Many women willing to pay more for screening MRI, particularly those with dense breasts

Most women are not satisfied with only undergoing mammography to screen for breast cancer and many are willing to pay more out of pocket for other imaging exams, according to survey results published Friday.

In fact, out of nearly 1,000 patients scheduled for a mammogram, only 34.7% were content with their breast screening plan. And more than half were willing to shell out at least $250-$500 for an MRI exam, particularly those with dense breasts, researchers reported April 9 in Academic Radiology.

Breast MRI and contrast-enhanced mammography (CEM) are primarily used in high-risk women due to their enhanced sensitivity, yet adverse contrast reactions, false positives and unnecessary biopsies are all known downsides to using these techniques.

But it appears women, at least at this single institution, aren’t concerned with these risks.

“Prior to our study, little was known whether asymptomatic patients in the general screening population would accept the associated downsides and risks related to contrast-enhanced imaging despite improved cancer detection compared to conventional mammography,” Daniel Son, MD, and co-authors with the Division of Breast Imaging at Beth Israel Deaconess Medical Center and Harvard Medical School explained.

To reach their conclusions, Son et al. surveyed all patients undergoing screening mammography at their institution between December 27, 2019, and March 6, 2020. In total, 1,011 of the 1,349 individuals completed the questionnaire.

More than half reported having dense breasts and of those, 49.6% had been called back, 29% had a benign biopsy and 13.7% a prior CEM/MRI.

Below are additional findings.

  • A majority of women were neutral or not concerned with the risks and downsides of contrast-enhanced imaging, including radiation exposure (70.3%), contrast reaction (75.4%), IV line placement (82.2%), claustrophobia (67.4%), and false positives (70.7%).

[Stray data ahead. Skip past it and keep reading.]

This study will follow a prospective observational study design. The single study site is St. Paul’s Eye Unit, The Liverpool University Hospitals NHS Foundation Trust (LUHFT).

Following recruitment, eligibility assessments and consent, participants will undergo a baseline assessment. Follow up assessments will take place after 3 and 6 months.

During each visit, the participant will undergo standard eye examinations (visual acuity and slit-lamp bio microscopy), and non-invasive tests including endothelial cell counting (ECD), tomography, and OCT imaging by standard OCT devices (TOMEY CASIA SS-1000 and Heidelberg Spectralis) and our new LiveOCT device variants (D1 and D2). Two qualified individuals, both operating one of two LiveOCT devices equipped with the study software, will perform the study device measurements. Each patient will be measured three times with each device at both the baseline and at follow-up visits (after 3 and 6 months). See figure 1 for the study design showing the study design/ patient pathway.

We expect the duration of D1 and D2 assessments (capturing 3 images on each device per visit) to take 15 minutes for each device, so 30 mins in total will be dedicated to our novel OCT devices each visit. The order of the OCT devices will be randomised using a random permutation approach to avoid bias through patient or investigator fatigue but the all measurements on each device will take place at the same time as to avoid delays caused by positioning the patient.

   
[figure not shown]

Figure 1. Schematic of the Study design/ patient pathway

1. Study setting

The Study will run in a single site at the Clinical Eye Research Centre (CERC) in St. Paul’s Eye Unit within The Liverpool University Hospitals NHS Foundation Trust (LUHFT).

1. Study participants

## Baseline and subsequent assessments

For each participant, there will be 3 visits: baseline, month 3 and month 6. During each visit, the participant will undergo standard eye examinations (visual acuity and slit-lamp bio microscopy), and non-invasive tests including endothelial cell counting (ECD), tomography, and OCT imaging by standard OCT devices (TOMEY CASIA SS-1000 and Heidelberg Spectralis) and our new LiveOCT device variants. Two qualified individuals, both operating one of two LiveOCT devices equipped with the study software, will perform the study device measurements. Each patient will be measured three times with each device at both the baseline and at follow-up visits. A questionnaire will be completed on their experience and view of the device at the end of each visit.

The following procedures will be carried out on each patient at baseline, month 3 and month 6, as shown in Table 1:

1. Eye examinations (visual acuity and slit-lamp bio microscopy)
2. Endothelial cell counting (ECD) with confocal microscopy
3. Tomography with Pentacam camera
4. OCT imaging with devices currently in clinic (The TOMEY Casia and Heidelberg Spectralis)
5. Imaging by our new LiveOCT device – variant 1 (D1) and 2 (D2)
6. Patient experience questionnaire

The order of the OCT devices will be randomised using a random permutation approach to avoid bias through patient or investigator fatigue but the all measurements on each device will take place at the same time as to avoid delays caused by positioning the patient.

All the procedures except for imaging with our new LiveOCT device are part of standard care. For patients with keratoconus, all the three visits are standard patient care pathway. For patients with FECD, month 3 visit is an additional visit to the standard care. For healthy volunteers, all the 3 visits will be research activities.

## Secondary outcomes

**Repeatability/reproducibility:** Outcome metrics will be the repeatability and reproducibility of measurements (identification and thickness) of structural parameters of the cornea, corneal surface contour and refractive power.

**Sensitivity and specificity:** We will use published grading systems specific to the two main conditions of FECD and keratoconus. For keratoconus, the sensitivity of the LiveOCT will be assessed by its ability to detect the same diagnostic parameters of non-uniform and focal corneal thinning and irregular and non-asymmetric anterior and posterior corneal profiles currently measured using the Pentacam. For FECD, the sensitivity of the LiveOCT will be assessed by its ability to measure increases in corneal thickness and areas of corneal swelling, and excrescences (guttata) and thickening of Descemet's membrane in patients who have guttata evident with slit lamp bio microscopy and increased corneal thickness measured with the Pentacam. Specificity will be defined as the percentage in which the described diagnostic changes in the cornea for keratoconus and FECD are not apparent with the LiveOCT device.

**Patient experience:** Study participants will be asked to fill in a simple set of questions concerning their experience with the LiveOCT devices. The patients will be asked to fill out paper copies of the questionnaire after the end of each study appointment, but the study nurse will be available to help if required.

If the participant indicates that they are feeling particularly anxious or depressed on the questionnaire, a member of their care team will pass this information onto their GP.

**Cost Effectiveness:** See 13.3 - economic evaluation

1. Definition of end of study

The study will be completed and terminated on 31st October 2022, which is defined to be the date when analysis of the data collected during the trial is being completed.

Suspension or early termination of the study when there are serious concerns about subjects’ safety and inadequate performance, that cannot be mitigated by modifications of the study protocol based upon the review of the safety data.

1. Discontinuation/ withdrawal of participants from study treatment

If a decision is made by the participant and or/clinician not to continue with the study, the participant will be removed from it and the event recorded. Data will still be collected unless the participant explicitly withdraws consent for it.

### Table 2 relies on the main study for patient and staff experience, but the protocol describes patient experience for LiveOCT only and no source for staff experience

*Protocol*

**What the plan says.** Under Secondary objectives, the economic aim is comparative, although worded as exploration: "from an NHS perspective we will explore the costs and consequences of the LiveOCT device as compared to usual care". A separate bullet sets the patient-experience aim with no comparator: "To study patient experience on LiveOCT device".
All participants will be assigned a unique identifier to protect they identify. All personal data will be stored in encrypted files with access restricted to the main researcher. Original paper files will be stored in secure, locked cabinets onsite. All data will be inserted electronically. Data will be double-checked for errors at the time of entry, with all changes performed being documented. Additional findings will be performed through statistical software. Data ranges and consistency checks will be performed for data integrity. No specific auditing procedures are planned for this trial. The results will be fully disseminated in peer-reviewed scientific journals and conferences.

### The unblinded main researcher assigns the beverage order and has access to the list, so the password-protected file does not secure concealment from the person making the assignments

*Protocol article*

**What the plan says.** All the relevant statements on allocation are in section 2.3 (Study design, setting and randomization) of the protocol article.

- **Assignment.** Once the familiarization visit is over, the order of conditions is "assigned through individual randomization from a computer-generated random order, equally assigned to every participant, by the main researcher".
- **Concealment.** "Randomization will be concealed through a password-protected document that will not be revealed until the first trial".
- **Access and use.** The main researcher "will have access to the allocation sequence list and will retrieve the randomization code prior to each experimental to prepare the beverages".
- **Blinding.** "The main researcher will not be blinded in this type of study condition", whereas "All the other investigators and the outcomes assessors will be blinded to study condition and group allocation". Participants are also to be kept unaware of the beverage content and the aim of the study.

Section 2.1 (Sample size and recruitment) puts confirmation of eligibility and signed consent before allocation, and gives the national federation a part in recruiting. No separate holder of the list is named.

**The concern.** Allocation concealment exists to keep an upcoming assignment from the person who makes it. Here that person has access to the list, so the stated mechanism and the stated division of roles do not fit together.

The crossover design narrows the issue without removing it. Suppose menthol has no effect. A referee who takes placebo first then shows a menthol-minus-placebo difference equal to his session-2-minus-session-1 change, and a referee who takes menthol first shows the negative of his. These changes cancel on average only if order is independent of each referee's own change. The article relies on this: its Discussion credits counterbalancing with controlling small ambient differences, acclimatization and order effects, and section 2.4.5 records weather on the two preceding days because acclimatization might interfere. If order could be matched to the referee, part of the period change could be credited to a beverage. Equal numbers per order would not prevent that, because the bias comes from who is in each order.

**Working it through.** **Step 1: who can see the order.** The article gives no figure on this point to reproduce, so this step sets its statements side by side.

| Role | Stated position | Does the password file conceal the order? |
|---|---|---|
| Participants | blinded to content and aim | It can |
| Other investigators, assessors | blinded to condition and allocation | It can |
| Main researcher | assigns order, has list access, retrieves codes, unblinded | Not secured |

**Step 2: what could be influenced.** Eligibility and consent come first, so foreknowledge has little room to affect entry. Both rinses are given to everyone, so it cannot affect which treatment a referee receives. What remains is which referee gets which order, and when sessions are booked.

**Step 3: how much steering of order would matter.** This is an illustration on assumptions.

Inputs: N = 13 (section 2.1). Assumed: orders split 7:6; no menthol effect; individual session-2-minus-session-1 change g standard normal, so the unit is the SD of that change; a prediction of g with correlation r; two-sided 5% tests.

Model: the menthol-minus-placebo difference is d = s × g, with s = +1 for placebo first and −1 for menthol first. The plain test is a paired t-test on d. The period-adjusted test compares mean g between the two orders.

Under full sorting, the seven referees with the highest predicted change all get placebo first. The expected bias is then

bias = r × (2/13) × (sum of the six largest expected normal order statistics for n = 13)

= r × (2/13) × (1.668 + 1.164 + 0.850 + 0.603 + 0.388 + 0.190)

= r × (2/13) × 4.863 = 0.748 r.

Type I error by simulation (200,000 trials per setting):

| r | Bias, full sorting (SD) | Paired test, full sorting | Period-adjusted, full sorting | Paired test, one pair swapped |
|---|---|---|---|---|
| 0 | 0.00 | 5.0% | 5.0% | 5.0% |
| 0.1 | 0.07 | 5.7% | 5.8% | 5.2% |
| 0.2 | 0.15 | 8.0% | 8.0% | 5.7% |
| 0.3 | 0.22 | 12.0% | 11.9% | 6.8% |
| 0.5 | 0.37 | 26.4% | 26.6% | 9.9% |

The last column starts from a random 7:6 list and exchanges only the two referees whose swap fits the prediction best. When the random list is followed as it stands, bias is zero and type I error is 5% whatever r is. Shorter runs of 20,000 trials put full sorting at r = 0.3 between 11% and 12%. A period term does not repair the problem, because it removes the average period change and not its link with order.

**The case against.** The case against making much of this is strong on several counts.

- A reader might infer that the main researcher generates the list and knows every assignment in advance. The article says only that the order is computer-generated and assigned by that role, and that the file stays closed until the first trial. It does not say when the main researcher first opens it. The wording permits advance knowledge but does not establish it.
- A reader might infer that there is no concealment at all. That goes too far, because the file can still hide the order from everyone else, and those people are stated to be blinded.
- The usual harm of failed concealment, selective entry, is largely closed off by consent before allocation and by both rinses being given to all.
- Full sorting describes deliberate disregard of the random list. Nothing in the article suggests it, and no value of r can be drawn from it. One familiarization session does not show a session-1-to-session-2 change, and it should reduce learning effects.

• Patients were even less concerned with an allergic reaction, IV, and claustrophobia if they had undergone a prior breast MRI or CEM exam.
  • Those who had a previous benign biopsy or MRI/CEM exam weren’t as worried about false positives as much as others.  
  • Patients with dense breasts were less satisfied with mammography screening and more willing to pay out of pocket for MRI. Furthermore, 10.3% said they would pay $500-$1,000.

Mammography is still considered the gold standard for screening, the authors noted. Breast MRI is limited by high costs and low availability, while CEM is a newer technique that requires radiation, they added.

Son and co-authors said most of their findings align with prior research and indicated there may be a desire for supplemental imaging in some women undergoing breast cancer screening.

“In conclusion, our study suggests that women may accept contrast-enhanced imaging with CEM or MRI as a screening exam despite its risks and costs, especially if they have dense breasts and have had prior experience with CEM or MRI,” the authors concluded.

Read the entire study here.

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